MADISON — Natural gas is expected to flow to Madison Paper Industries within three weeks, while some residents could have access to natural gas for heating their homes by this spring, according to Summit Natural Gas and Madison Paper Industries officials.

Madison is the end point for the 68-mile natural gas pipeline being built by Summit Natural Gas that will stretch to south to Pittston. Numerous setbacks including weather delays and a multimillion-dollar lawsuit by a subcontractor working on the pipeline have caused delays in its completion, but residents who gathered Thursday night for an information session on how to convert their home heating systems to natural gas said they were mostly excited about potential cost savings.

“I’m tired of the price of oil going up and up. The delays do concern me, but I think we also need to take into account that the weather lately hasn’t been conducive to construction and it is tricky to drill underground,” said Rose Niemann, 61, a resident.

“We are looking forward to the cost savings,” said Kim Mercier, another resident, who said she is interested in getting natural gas to her business, Pine Tree Redemption, and several rental properties in Madison.

More than 100 miles of distribution line have been built off the 68-mile main line. Gas is flowing in seven communities, including Augusta, Gardiner and Hallowell, and will start flowing in Waterville on Friday, said Mike Minkos, president of Summit Natural Gas of Maine.

“We’ve kept our commitment to central Maine and we’re excited about it. We’re looking forward to providing service to the area, and I think the key thing now is for people to know they don’t need to wait. We need to plan construction for pipeline to people’s homes now,” Minkos told an audience of about 60 residents gathered at Madison Junior High School. The session was requested by Madison town officials, who have encouraged residents to sign up for natural gas.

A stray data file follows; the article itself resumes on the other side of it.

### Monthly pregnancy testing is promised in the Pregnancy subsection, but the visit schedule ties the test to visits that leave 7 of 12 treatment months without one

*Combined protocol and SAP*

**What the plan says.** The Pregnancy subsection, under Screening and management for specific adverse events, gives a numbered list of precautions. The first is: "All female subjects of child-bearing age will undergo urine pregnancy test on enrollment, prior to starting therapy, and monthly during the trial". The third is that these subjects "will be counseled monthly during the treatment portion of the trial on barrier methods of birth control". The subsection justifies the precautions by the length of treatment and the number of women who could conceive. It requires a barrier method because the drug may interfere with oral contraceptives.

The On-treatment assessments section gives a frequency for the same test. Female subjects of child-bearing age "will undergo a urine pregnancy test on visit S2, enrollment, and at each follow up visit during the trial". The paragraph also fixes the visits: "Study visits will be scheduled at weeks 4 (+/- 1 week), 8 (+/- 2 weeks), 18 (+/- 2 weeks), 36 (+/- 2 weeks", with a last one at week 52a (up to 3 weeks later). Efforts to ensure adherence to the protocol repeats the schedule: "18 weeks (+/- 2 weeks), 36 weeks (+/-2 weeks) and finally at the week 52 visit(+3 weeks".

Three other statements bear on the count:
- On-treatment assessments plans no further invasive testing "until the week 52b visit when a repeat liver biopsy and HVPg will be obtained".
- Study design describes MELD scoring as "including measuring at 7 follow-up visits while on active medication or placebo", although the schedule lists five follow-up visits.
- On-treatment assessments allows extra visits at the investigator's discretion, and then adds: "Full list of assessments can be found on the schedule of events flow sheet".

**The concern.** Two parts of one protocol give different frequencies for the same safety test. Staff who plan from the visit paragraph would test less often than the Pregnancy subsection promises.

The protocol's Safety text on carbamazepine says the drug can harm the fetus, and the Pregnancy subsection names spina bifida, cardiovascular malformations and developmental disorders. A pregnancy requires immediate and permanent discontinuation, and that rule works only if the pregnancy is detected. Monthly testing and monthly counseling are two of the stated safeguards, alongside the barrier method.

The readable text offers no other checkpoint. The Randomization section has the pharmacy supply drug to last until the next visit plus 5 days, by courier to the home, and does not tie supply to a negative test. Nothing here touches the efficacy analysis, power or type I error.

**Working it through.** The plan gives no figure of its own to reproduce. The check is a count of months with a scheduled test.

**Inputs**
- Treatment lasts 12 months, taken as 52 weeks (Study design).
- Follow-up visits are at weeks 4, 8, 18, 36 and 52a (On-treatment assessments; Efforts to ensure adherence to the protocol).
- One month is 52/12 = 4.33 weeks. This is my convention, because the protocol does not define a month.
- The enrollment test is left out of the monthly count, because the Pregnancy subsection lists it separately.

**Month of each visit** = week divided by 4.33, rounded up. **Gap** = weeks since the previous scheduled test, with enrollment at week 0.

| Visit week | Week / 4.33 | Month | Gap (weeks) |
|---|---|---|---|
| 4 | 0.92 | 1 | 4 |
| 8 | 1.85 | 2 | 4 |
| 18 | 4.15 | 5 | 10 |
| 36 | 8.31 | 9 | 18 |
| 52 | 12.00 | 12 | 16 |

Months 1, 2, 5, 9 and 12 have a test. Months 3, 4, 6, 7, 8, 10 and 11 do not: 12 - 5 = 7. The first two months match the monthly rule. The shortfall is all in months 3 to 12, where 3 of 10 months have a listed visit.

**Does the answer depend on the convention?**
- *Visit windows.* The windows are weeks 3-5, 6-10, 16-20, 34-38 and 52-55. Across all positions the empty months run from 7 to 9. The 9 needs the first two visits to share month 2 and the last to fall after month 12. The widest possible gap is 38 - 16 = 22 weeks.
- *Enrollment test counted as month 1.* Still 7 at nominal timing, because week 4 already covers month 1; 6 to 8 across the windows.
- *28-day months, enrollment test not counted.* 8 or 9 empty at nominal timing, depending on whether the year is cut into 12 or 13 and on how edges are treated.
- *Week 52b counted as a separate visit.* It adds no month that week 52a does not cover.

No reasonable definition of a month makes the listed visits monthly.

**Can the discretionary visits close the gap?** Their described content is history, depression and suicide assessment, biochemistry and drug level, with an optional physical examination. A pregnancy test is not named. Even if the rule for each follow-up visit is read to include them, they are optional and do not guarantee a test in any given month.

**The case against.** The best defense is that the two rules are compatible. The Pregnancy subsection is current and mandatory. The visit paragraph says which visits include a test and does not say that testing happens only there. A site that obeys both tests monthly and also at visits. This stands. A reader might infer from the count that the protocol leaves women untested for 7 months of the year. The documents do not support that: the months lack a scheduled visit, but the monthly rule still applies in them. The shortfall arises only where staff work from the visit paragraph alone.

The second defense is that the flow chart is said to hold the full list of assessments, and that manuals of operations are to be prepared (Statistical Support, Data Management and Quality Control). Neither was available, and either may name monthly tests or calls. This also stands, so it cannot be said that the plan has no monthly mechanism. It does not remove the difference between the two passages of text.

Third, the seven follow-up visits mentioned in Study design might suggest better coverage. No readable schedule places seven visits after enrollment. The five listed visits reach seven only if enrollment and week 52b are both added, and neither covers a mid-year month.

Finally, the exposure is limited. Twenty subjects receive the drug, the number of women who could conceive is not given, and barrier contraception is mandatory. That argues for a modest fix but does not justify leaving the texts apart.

“Money saved is money that goes back into the economy. Nothing else we can do will give people that disposable income,” Town Manager Dana Berry said. “The more people that sign up, the more pipe we will get and the quicker it will be laid.”

In November, a series of delays disrupted pipeline construction in Randolph and Norridgewock, the only site where crews still are working to complete construction. That construction should be completed by the end of the month and could bring gas to some parts of Madison by the end of March, Minkos said.

The company’s plan for 2014 and 2015 is to expand its distribution system to homes, but in order for it to do so, residents will need to sign up for conversion of their home heating systems and the company will have to plan construction of service lines, Minkos said. Service line installation is free to all homes within 300 feet of the street. The price of natural gas for residential customers is $15.98 per decatherm, or cubic foot, the unit in which natural gas is measured. In addition, customers must pay $20 in service charges per month. The cost of natural gas is regulated by the Maine Public Utilities Commission.

The area’s three large paper mills — Sappi, in Skowhegan; Huhtamaki, on the Waterville and Fairfield municipal line; and Madison Paper Industries — provided incentive for the company to expand the pipeline north of Augusta, Minkos said on Thursday.

“Those companies are what will make this profitable and have given us the incentive to make natural gas available to residents,” Minkos said. Both Sappi and Huhtamaki have agreements with the gas company for connection in the late spring.

Madison Paper Industries President and CEO Russ Drechsel said the company expects to have natural gas flowing to the paper mill within three weeks. Originally Summit had agreed to supply Madison Paper, the town’s largest property taxpayer and an employer of 225 people, with natural gas by Nov.1.

Drechsel said that although the company is disappointed about the delay, it is looking forward to the benefits of having natural gas, which will be used to create steam used as energy in the papermaking process.

“I think anytime you do anything underground, there are going to be delays that you run into. This winter hasn’t been an easy construction season,” said Drechsel, who would not disclose the financial savings the company expects to generate from the switch to natural gas but said it also looks forward to equipment and environmental savings with the switch. Natural gas is cleaner than oil and also generates less sulfur dioxide, a pollutant generated through burning oil.

Rachel Ohm — 612-2368 [email protected]

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